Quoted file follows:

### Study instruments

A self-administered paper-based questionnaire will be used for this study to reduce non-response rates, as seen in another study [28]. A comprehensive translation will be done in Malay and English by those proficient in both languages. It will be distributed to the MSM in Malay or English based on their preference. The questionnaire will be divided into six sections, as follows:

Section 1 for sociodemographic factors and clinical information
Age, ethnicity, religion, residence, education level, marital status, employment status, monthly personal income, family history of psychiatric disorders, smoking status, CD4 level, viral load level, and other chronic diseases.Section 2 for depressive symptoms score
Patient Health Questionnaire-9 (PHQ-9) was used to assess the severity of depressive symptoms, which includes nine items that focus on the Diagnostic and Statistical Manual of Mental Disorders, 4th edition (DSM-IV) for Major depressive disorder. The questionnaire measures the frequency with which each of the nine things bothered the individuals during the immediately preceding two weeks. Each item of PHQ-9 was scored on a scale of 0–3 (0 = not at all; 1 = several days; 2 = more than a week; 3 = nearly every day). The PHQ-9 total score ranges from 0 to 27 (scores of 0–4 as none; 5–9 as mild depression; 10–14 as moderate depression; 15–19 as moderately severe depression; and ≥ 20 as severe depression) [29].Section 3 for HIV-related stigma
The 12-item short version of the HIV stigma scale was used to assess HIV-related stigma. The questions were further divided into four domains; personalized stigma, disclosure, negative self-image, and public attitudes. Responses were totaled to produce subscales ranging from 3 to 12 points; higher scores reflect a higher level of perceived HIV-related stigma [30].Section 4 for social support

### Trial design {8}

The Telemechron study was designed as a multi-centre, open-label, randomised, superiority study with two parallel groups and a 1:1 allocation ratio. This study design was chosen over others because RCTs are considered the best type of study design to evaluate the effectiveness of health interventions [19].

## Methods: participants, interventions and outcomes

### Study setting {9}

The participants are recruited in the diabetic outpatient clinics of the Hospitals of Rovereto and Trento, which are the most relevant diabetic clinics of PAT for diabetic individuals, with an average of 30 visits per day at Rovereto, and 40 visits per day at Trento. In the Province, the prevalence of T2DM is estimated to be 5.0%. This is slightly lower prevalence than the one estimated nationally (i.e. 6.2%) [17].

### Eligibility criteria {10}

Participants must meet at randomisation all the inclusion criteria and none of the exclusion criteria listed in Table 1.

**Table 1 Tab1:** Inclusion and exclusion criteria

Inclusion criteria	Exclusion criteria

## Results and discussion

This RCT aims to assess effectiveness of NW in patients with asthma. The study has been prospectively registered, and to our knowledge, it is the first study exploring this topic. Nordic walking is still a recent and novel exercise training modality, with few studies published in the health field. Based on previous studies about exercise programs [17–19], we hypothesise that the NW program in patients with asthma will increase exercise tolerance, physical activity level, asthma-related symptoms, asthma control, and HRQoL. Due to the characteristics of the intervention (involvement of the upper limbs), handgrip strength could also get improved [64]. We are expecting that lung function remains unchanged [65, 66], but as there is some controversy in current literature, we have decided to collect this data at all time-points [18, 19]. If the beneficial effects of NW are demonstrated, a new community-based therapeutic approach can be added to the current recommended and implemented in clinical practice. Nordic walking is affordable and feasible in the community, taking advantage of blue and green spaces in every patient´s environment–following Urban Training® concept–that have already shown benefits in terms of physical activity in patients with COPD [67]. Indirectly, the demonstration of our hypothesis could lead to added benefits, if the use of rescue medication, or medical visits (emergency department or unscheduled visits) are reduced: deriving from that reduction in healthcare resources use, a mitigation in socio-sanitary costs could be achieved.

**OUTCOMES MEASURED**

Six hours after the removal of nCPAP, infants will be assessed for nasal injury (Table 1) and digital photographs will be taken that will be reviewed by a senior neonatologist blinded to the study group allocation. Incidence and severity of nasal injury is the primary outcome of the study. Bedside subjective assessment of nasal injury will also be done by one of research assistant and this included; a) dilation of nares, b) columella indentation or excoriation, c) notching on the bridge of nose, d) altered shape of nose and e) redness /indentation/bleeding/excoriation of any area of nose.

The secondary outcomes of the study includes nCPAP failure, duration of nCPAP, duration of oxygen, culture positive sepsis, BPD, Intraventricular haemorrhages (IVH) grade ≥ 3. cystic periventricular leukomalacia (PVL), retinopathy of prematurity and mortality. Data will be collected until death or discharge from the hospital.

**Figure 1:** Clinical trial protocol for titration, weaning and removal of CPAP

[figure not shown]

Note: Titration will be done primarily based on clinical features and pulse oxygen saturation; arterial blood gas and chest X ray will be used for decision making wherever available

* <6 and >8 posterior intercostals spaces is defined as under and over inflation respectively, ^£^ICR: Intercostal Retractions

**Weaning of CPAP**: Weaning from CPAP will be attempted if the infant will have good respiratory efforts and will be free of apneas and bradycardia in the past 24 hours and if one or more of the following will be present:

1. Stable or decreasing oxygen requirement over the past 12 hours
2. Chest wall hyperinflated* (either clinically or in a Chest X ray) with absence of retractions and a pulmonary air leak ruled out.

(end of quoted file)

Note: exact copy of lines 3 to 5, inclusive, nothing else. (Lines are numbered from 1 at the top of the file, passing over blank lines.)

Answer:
Section 1 for sociodemographic factors and clinical information
Age, ethnicity, religion, residence, education level, marital status, employment status, monthly personal income, family history of psychiatric disorders, smoking status, CD4 level, viral load level, and other chronic diseases.Section 2 for depressive symptoms score
Patient Health Questionnaire-9 (PHQ-9) was used to assess the severity of depressive symptoms, which includes nine items that focus on the Diagnostic and Statistical Manual of Mental Disorders, 4th edition (DSM-IV) for Major depressive disorder. The questionnaire measures the frequency with which each of the nine things bothered the individuals during the immediately preceding two weeks. Each item of PHQ-9 was scored on a scale of 0–3 (0 = not at all; 1 = several days; 2 = more than a week; 3 = nearly every day). The PHQ-9 total score ranges from 0 to 27 (scores of 0–4 as none; 5–9 as mild depression; 10–14 as moderate depression; 15–19 as moderately severe depression; and ≥ 20 as severe depression) [29].Section 3 for HIV-related stigma